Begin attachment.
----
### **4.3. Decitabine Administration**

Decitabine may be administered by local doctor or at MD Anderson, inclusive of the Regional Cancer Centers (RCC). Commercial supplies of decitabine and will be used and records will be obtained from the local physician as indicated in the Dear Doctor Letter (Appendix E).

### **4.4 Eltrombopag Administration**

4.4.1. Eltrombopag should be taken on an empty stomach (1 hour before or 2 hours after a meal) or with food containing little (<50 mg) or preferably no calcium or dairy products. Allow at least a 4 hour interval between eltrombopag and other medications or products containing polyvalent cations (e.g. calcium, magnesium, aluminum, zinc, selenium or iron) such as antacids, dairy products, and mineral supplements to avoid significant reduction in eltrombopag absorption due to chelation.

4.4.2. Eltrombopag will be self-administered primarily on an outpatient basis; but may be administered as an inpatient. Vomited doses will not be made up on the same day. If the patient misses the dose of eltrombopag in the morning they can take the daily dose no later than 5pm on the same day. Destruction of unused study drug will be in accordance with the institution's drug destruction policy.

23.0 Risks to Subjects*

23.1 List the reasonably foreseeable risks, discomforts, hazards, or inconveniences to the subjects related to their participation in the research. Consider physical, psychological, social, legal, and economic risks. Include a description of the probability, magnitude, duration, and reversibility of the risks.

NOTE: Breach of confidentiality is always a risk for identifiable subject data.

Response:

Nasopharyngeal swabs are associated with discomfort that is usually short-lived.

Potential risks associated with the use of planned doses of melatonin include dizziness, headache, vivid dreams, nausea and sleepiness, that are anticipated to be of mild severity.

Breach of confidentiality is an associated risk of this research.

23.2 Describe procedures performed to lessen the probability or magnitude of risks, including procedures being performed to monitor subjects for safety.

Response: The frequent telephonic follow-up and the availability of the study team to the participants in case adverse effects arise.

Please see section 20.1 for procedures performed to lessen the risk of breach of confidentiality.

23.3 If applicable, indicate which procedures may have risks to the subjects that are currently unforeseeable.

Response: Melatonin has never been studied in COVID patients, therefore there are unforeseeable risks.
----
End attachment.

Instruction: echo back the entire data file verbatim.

### **4.3. Decitabine Administration**

Decitabine may be administered by local doctor or at MD Anderson, inclusive of the Regional Cancer Centers (RCC). Commercial supplies of decitabine and will be used and records will be obtained from the local physician as indicated in the Dear Doctor Letter (Appendix E).

### **4.4 Eltrombopag Administration**

4.4.1. Eltrombopag should be taken on an empty stomach (1 hour before or 2 hours after a meal) or with food containing little (<50 mg) or preferably no calcium or dairy products. Allow at least a 4 hour interval between eltrombopag and other medications or products containing polyvalent cations (e.g. calcium, magnesium, aluminum, zinc, selenium or iron) such as antacids, dairy products, and mineral supplements to avoid significant reduction in eltrombopag absorption due to chelation.

4.4.2. Eltrombopag will be self-administered primarily on an outpatient basis; but may be administered as an inpatient. Vomited doses will not be made up on the same day. If the patient misses the dose of eltrombopag in the morning they can take the daily dose no later than 5pm on the same day. Destruction of unused study drug will be in accordance with the institution's drug destruction policy.

23.0 Risks to Subjects*

23.1 List the reasonably foreseeable risks, discomforts, hazards, or inconveniences to the subjects related to their participation in the research. Consider physical, psychological, social, legal, and economic risks. Include a description of the probability, magnitude, duration, and reversibility of the risks.

NOTE: Breach of confidentiality is always a risk for identifiable subject data.

Response:

Nasopharyngeal swabs are associated with discomfort that is usually short-lived.

Potential risks associated with the use of planned doses of melatonin include dizziness, headache, vivid dreams, nausea and sleepiness, that are anticipated to be of mild severity.

Breach of confidentiality is an associated risk of this research.

23.2 Describe procedures performed to lessen the probability or magnitude of risks, including procedures being performed to monitor subjects for safety.

Response: The frequent telephonic follow-up and the availability of the study team to the participants in case adverse effects arise.

Please see section 20.1 for procedures performed to lessen the risk of breach of confidentiality.

23.3 If applicable, indicate which procedures may have risks to the subjects that are currently unforeseeable.

Response: Melatonin has never been studied in COVID patients, therefore there are unforeseeable risks.